Iraqi Prime Minister Haidar al-Abadi and powerful Shi’ite cleric Muqtada al-Sadr announced they have agreed on a political coalition in an effort to form a new government in the wake of elections in May.
The two men on June 23 announced the coalition in a joint statement after the prime minister traveled to the Shi’ite shrine city of Najaf to meet with the cleric.
Sadr's political bloc, which includes communists, won 54 seats in the legislative elections, making it the largest grouping in Iraq's 329-seat parliament. Abadi's bloc came in third with 42 seats.
Their statement said the alliance "transcends sectarianism and ethnic" issues "in order to speed up the formation of the new government and agree on the principles which serve the aspirations of our people."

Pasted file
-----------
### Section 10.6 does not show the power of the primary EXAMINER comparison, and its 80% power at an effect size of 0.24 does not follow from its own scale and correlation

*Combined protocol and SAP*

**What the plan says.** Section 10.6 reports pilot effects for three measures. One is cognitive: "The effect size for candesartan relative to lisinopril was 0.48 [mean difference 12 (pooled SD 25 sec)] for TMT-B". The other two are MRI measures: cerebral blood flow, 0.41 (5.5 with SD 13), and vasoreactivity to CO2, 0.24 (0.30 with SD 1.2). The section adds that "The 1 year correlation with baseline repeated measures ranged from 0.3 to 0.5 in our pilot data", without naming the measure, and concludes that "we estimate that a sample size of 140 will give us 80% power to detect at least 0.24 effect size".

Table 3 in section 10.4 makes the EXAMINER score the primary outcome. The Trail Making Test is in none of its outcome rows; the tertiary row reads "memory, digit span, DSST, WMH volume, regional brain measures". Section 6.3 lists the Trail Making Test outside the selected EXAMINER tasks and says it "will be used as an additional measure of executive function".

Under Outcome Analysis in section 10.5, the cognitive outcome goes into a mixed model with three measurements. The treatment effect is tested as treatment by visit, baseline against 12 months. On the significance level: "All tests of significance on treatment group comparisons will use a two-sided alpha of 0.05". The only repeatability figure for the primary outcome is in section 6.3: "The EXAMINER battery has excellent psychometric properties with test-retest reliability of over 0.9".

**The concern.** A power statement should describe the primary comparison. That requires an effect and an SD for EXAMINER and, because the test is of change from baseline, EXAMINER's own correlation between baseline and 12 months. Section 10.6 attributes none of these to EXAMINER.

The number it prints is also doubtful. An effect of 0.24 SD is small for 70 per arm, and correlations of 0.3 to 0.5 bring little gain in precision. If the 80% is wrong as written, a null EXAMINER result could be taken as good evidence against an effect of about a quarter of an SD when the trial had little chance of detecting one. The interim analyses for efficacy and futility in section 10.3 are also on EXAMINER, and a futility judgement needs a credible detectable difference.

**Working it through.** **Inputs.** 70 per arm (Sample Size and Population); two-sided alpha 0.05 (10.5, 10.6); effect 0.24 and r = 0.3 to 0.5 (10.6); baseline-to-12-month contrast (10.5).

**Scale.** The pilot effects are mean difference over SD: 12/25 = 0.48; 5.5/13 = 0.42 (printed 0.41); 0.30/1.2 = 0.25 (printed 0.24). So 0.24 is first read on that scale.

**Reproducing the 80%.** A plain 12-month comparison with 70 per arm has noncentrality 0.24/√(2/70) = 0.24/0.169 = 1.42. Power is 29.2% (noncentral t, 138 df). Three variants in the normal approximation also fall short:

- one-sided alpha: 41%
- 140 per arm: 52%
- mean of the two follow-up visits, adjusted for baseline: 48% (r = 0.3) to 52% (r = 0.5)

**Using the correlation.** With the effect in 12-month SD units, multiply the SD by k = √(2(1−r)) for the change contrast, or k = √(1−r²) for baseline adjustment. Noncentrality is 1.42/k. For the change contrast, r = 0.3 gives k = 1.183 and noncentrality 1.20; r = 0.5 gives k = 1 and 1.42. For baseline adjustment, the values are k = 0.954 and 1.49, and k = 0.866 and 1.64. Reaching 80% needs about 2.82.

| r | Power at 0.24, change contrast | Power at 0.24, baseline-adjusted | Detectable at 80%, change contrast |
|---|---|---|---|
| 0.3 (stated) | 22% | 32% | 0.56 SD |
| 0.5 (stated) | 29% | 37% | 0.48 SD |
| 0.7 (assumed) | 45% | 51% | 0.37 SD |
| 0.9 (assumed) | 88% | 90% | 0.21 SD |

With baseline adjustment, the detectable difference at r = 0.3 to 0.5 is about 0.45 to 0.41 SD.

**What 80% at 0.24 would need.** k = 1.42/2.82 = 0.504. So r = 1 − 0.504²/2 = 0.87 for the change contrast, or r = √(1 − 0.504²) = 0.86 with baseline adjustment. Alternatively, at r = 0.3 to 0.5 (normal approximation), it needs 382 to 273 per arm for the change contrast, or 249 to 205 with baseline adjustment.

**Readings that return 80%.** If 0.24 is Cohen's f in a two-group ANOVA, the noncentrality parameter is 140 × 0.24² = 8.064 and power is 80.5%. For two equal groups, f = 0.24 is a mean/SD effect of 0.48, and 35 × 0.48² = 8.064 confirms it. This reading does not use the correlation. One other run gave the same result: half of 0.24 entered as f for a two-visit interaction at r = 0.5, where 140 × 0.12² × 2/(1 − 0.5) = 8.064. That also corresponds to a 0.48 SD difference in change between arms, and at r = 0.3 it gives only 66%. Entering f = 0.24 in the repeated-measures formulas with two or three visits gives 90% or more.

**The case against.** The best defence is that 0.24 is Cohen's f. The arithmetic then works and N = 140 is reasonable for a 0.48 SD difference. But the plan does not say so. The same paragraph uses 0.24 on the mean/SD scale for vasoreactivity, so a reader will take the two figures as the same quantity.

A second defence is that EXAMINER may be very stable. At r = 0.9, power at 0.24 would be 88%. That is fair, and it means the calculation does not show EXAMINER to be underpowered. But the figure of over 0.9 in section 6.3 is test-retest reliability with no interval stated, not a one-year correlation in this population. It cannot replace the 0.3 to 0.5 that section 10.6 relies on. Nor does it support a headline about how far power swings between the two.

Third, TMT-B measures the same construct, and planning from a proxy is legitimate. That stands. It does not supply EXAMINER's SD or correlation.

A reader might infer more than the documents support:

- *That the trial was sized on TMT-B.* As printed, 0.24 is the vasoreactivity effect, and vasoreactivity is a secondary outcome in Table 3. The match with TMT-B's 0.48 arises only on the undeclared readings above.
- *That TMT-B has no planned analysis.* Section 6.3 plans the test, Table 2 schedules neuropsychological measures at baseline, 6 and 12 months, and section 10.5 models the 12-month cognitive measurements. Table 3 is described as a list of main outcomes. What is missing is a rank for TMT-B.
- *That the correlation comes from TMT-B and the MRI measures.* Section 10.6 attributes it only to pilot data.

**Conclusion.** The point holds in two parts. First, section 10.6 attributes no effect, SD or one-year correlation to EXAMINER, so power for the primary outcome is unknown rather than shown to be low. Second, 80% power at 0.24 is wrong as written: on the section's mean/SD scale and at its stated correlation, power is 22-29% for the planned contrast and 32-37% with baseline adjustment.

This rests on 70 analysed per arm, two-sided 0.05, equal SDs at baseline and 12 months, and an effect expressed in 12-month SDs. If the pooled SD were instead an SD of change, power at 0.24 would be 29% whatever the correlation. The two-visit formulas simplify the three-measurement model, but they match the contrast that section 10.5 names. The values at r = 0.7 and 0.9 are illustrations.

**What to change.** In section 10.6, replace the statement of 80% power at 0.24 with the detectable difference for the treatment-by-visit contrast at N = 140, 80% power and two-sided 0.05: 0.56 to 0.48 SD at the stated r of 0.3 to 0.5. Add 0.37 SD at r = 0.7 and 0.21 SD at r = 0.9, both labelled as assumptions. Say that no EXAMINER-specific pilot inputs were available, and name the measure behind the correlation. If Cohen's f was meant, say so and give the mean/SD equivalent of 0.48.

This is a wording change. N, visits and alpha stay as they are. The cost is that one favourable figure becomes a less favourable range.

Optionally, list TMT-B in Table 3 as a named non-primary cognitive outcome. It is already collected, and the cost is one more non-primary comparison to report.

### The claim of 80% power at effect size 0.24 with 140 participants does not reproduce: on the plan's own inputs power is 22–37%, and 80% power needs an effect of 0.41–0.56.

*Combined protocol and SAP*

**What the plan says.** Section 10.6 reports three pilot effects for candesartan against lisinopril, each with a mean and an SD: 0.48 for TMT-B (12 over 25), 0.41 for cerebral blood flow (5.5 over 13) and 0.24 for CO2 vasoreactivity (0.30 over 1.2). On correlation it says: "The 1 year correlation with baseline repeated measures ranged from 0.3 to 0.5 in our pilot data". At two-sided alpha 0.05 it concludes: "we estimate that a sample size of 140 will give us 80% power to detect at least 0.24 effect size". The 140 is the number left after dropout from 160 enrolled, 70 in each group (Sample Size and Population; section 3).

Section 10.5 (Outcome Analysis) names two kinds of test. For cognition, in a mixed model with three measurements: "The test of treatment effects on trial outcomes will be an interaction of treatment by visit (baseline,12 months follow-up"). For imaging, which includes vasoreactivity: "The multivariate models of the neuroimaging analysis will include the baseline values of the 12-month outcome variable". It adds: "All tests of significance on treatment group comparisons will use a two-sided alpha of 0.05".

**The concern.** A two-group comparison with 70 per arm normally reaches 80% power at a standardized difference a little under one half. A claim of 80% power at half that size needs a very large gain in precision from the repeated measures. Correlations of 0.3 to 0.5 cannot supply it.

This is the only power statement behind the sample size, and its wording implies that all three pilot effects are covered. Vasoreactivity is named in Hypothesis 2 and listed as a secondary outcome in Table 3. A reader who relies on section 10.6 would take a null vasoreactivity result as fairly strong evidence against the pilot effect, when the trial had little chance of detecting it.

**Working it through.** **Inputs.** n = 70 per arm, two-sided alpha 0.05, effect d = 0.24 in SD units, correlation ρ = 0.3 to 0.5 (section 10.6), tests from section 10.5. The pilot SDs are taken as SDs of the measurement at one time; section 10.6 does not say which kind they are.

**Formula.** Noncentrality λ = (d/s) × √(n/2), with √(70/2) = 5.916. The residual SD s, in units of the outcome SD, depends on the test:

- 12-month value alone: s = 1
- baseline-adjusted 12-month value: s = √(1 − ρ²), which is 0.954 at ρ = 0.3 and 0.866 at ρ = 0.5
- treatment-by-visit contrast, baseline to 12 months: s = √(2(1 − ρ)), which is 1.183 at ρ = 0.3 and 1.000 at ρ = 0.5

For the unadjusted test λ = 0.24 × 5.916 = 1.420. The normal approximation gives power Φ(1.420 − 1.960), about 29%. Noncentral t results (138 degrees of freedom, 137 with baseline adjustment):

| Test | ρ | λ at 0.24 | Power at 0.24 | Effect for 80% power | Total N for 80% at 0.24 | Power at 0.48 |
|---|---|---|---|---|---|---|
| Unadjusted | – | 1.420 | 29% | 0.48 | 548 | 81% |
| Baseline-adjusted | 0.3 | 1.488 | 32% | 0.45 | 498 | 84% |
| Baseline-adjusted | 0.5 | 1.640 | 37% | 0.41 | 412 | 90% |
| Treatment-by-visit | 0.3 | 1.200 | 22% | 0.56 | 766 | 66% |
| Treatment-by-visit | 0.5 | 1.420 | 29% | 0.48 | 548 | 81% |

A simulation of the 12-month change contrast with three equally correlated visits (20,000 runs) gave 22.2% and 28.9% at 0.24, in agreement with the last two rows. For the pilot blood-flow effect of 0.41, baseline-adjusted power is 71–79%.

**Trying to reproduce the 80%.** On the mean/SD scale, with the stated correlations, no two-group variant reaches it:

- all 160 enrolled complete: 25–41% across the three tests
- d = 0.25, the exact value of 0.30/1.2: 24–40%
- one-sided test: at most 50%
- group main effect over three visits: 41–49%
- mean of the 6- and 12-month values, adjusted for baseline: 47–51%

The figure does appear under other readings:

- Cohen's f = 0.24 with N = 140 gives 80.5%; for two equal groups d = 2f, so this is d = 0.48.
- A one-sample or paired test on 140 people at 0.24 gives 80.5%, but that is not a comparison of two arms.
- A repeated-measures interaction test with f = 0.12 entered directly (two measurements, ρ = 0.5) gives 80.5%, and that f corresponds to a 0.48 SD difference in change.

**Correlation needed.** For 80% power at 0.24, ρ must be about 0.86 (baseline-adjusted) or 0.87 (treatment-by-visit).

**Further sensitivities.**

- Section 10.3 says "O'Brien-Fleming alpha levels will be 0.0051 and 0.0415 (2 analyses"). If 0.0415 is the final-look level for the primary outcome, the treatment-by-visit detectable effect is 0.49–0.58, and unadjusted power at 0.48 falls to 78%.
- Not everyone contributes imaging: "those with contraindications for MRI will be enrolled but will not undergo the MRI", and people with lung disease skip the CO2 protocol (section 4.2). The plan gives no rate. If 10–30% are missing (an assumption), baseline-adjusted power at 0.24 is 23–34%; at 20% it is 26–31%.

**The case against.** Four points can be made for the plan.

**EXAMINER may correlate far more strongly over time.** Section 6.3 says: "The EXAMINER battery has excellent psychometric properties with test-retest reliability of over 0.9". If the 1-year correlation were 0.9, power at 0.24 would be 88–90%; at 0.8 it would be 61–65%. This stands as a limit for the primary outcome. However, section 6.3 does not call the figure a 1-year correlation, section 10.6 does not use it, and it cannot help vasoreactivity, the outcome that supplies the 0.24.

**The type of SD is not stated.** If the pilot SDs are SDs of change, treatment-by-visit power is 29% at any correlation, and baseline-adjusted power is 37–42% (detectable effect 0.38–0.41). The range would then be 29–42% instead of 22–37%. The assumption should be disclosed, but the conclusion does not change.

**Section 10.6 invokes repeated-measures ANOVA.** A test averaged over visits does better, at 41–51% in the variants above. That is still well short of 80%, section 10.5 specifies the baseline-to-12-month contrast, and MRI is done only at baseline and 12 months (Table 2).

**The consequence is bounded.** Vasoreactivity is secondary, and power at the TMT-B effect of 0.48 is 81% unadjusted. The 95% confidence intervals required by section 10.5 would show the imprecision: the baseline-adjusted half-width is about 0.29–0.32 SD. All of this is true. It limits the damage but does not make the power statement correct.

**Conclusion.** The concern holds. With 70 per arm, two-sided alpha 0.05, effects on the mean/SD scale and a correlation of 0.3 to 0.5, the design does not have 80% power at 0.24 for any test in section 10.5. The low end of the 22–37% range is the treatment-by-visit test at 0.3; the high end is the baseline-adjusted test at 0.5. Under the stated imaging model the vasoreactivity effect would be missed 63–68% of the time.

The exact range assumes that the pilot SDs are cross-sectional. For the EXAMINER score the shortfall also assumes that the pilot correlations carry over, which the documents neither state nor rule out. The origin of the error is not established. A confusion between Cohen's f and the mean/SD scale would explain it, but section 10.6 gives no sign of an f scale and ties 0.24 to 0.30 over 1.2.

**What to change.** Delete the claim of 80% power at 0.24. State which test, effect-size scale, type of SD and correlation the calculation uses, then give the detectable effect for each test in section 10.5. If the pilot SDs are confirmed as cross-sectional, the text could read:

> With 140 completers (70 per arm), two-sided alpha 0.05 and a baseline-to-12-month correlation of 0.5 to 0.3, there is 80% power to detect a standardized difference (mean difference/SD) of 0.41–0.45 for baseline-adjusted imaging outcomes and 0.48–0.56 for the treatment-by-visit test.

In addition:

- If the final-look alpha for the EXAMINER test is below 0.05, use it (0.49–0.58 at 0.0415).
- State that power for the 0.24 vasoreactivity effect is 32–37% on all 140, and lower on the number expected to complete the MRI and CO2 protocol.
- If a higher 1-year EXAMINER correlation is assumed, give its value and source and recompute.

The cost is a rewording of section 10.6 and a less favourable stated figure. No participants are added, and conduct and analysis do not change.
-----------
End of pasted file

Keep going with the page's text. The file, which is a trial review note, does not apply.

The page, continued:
The deal with Abadi could lead Sadr to forming a grand coalition. He has already struck a coalition deal with the second-place bloc (with 47 votes) led by Hadi al-Amiri, a Shi’ite militia leader who enjoys the support of Iran.
The statement with Abadi, however, did not mention the Amiri deal, although Sadr said it was "in harmony" with existing agreements.
Abadi and Amiri are reportedly both seeking the prime minister post, and negotiations are expected to last for weeks or months. Sadr is not a member of parliament or a part of government.